Thank you for sharing!

Your article was successfully shared with the contacts you provided.
Daniel Novack (left) and Christina Lee. (Courtesy photos)

For nearly three decades, New York—the nation’s media capital—has had one of the country’s least protective Anti-SLAPP statutes. These statutes—designed to protect our First Amendment rights from frivolous litigation—generally [1] impose heightened pleading standards for claims predicated on speech and provide for fee shifting for prevailing defendants.

On Nov. 10, 2020, New York enacted legislation intended to strengthen free speech protections by modifying its nearly 30-year-old Anti-SLAPP law. But the vitality of these new protections will depend heavily on how courts interpret a key concept in the statute—whether a plaintiff’s case has a “substantial basis.”

Want to continue reading?
Become a Free ALM Digital Reader.

Benefits of a Digital Membership:

  • Free access to 1 article* every 30 days
  • Access to the entire ALM network of websites
  • Unlimited access to the ALM suite of newsletters
  • Build custom alerts on any search topic of your choosing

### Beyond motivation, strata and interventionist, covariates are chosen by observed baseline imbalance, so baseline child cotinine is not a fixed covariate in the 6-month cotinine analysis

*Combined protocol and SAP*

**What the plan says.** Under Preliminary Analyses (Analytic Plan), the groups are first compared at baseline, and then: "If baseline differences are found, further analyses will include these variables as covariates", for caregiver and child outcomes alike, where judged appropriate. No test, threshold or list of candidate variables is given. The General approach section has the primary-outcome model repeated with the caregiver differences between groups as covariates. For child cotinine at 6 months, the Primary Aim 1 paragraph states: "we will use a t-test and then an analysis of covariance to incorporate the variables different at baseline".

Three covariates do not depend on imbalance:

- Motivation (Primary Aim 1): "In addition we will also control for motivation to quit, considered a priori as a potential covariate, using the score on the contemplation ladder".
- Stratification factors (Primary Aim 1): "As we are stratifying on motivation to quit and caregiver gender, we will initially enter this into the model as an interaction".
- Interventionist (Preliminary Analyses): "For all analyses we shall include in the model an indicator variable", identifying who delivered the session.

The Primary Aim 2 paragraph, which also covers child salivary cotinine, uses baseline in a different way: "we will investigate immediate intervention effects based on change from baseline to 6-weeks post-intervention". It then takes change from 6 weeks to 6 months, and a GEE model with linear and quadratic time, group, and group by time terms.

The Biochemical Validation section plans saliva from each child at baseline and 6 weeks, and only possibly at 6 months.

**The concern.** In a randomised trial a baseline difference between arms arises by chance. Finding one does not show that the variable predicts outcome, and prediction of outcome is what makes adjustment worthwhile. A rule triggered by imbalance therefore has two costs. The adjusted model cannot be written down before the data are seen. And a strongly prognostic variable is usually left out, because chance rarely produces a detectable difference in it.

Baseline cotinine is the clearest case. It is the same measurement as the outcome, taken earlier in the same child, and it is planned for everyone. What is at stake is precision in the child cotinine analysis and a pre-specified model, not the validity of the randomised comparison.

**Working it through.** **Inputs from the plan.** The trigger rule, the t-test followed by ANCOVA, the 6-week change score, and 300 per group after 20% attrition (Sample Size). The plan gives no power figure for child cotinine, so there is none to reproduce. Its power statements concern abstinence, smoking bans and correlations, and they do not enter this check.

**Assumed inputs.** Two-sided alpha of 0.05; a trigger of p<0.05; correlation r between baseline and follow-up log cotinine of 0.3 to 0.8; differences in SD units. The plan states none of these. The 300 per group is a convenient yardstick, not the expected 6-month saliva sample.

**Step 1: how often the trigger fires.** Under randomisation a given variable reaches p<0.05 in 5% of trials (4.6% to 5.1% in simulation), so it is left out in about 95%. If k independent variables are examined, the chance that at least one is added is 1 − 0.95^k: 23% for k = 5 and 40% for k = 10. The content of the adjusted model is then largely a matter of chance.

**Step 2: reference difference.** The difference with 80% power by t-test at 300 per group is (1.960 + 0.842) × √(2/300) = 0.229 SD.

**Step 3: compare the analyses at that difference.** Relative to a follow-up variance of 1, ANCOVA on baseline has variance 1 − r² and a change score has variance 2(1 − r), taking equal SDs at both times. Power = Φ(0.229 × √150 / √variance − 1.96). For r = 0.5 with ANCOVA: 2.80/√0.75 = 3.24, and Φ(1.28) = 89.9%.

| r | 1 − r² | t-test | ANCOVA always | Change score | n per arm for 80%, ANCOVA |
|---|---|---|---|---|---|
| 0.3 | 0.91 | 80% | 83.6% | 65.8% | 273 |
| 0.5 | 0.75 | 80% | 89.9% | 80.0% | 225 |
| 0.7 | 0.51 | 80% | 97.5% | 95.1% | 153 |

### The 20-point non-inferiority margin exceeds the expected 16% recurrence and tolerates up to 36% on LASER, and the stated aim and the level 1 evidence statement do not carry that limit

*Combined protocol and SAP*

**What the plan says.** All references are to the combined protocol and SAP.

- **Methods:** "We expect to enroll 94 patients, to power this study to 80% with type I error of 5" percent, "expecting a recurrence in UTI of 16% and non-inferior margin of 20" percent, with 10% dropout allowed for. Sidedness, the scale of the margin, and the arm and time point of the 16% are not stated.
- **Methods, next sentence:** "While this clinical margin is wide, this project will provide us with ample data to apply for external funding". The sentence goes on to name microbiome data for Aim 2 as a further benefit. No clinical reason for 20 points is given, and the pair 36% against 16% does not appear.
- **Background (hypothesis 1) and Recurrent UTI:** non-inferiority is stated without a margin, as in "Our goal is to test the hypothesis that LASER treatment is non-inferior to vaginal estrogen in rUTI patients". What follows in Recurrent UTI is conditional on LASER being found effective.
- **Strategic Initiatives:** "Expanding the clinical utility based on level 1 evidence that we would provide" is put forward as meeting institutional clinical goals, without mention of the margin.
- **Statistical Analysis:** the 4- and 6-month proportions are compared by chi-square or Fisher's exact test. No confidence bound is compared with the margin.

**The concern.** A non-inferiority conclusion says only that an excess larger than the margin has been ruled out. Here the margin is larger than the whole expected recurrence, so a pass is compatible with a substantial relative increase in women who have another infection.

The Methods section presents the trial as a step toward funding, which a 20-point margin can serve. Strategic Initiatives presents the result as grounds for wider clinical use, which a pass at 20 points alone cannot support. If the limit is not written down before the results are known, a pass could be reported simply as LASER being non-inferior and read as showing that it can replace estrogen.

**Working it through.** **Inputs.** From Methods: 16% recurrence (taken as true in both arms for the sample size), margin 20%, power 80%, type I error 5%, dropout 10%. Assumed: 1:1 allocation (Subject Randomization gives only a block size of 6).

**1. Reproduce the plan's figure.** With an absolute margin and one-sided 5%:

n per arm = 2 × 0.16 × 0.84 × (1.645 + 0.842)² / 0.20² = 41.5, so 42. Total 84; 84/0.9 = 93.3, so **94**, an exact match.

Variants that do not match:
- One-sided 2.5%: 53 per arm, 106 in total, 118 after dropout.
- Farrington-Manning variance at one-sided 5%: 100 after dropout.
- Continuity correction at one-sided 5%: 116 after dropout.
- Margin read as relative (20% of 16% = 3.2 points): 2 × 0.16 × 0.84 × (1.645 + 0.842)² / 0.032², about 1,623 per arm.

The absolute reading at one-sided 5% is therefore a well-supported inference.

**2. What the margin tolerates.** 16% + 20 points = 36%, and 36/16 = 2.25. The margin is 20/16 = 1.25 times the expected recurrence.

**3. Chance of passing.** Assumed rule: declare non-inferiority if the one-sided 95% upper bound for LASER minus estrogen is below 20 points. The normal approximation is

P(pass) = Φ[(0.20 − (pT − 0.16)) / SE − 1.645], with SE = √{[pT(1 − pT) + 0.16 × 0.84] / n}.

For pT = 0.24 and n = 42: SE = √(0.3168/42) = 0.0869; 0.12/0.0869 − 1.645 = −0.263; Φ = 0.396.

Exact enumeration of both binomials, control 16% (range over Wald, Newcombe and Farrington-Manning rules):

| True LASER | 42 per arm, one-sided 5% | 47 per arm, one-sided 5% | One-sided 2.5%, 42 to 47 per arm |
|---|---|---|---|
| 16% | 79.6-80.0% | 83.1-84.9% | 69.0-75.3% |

• Search by a wide range of topics

*May exclude premium content
Already have an account?

Dig Deeper

Reprints & Licensing
Mentioned in a Law.com story?

License our industry-leading legal content to extend your thought leadership and build your brand.

New York Law JournalBook

New York Law Journal, serving the bench and the bar since 1888

Get More Information

ALM Legal Publication Newsletters

Sign Up Today and Never Miss Another Story.

As part of your digital membership, you can sign up for an unlimited number of a wide range of complimentary newsletters. Visit your My Account page to make your selections. Get the timely legal news and critical analysis you cannot afford to miss. Tailored just for you. In your inbox. Every day.

Copyright © 2021 ALM Media Properties, LLC. All Rights Reserved.